that it would be impersonal (and yet is purported to create personal
Evidence against evolution is found in all life, from the smallest
bacterium's unbelievable "irreducible complexity," as microbiologist
Michael Behe calls it, to the universe itself with its forces balanced
on a knife-edge exactly as they must be for life to exist. More and more
reputable scientists have been renouncing evolution in recent years and
are willing to speak up, saying it cannot explain what they see. Viable
data is abundant which supports at least one other theory.
The debate is therefore not really about "science" vs. "religion." No,
it has become more about whether only one theory can be taught, not
because the data points to that theory, but rather for political
reasons: we can't hint at "religion" in our public schools. Such a
debate is no longer about science, it is about whether or not the
implications of scientific findings are palatable to those with the
loudest voice, and therefore has parted ways with science that "advances
Far from being a laughingstock, Kansas should be applauded.
Mike McClary, rural Hesston
11/29/2001 - Doubting Darwinism through Creative License
by Skip Evans
In October and November 2001, the Discovery Institute (DI), a
Seattle-based public policy institute, placed advertisements in at least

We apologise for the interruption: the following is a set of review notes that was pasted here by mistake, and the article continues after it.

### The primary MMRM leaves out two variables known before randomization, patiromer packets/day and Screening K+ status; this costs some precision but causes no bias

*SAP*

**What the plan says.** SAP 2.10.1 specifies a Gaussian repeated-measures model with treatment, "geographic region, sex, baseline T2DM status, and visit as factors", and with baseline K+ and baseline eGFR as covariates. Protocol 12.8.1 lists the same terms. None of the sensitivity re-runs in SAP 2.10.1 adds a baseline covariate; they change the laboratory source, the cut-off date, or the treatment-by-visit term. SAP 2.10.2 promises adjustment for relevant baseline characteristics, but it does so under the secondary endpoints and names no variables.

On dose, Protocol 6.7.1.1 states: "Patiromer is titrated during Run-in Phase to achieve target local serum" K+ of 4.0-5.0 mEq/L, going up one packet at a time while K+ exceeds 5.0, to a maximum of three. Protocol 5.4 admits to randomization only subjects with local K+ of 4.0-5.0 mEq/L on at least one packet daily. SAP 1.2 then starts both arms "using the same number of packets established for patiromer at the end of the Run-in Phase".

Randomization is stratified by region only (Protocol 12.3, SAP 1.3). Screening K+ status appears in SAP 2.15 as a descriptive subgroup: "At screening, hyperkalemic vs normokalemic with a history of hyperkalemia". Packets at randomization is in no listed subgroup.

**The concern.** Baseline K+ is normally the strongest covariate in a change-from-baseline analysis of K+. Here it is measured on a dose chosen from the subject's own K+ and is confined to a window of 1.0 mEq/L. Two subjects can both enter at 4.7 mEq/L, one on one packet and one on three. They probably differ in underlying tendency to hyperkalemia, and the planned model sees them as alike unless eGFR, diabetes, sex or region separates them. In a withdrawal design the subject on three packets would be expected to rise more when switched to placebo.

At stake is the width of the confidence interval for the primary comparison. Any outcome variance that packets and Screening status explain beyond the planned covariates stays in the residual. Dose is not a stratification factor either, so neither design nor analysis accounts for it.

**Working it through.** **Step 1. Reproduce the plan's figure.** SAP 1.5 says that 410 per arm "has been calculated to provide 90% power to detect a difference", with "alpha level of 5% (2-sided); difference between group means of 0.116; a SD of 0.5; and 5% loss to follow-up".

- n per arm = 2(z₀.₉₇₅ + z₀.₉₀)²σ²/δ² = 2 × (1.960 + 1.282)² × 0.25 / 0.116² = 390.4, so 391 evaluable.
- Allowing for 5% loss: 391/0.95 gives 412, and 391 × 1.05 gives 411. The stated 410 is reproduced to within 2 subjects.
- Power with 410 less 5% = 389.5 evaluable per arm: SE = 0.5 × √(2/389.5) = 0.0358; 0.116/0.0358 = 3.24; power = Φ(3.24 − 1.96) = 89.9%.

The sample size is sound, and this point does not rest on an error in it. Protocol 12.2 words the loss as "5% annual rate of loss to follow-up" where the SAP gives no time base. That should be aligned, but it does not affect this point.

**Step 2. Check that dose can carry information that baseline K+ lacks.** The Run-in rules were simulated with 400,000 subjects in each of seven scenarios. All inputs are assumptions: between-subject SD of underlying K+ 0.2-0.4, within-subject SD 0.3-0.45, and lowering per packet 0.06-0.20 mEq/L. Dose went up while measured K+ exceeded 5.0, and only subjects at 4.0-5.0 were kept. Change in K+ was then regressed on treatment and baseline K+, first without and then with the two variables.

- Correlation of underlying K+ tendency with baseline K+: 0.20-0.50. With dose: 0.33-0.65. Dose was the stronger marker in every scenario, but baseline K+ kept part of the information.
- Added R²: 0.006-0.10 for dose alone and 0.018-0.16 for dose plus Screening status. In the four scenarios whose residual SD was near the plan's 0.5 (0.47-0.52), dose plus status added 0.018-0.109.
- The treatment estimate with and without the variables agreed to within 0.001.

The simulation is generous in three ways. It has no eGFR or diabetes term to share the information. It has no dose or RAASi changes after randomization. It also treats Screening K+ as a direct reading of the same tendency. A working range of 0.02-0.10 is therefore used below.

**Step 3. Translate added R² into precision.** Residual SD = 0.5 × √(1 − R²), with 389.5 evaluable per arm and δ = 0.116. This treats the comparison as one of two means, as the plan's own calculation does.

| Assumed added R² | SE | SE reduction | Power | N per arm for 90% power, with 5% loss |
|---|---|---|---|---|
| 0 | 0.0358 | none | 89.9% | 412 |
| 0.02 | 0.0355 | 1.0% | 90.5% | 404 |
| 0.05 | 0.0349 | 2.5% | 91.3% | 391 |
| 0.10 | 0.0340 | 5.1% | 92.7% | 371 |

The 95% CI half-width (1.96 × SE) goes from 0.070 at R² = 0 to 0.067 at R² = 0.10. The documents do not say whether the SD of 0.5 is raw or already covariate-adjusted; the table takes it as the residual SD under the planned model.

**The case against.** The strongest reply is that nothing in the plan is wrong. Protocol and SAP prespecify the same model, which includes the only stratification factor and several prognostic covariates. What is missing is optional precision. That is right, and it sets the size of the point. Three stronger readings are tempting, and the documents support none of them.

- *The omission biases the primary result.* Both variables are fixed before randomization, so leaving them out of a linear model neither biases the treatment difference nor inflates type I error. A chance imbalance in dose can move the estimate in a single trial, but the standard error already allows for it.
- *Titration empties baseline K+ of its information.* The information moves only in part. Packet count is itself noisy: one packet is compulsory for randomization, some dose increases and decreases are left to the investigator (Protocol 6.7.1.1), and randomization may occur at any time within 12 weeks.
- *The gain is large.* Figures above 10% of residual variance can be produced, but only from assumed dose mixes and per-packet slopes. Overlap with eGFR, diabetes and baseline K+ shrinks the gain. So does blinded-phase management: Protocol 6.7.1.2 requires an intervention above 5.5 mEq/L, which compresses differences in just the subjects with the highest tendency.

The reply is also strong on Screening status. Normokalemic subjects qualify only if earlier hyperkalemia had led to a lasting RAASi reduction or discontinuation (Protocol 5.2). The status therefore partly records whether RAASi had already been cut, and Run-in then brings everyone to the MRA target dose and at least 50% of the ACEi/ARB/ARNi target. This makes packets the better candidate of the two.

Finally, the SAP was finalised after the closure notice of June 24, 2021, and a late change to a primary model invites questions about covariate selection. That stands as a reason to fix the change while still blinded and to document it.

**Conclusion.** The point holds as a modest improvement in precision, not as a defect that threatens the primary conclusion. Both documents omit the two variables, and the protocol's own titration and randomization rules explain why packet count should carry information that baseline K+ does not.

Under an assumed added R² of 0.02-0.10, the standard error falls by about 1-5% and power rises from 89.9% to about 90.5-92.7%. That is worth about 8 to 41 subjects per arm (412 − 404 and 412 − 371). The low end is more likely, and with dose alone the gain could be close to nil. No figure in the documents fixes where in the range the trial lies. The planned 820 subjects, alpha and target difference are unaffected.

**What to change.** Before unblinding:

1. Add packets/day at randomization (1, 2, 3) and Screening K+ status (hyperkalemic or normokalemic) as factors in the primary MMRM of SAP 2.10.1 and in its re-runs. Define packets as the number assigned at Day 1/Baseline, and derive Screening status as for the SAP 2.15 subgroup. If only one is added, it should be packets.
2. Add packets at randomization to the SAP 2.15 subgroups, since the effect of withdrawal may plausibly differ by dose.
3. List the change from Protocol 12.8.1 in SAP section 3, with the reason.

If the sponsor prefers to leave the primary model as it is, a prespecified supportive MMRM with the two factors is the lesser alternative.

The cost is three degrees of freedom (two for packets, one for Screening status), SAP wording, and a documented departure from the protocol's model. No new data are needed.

three periodicals, including The New York Review of Books, The New
Republic, and The Weekly Standard. The advertisement in The New York
Review of Books appeared under the headline "A Scientific Dissent from
Darwinism" followed by this text:
Public TV programs, educational policy statements, and science textbooks
have asserted that Darwin's theory of evolution fully explains the
complexity of living things.
The public has been assured, most recently by spokespersons for PBS's
Evolution series, that:
> "all known scientific evidenceThe following scientists dispute the first claim and stand as living
> supports [Darwinian] evolution"
> as does "virtually every reputable
> scientist in the world."
testimony in contradiction to the second. There is scientific dissent to
Darwinism. It deserves to be heard.
After this brief statement is a gray box taking up the majority of the
page which contains in small print a list of names followed by the names
of the institutions at which the signatories work, previously worked, or
attained doctoral degrees. In a cleared space in the middle of this
display is an area containing the statement to which the signatories
> We are skeptical of the claimsUnder close examination, the text of both the leading paragraphs and the
> for the ability of random mutation
> and natural selection to account
> for the complexity of life. Careful
> examination of the evidence for
> Darwinian theory should be
statement attested to appear to be very artfully phrased.
The first paragraph tells readers that spokespersons for the PBS series
Evolution have assured the public that "all known scientific evidence
supports [Darwinian] evolution."
But notice that "Darwinian" appears in brackets.
That "all known scientific evidence supports evolution" is a different
claim than "all known scientific evidence supports [Darwinian]
Exactly who is equating Darwinian evolution and evolution?
In the same vein, the signatories to the second declaration are
described as dissenting from "Darwinism" - but do they reject evolution
as well? NCSE decided to go to the source to ask the questions.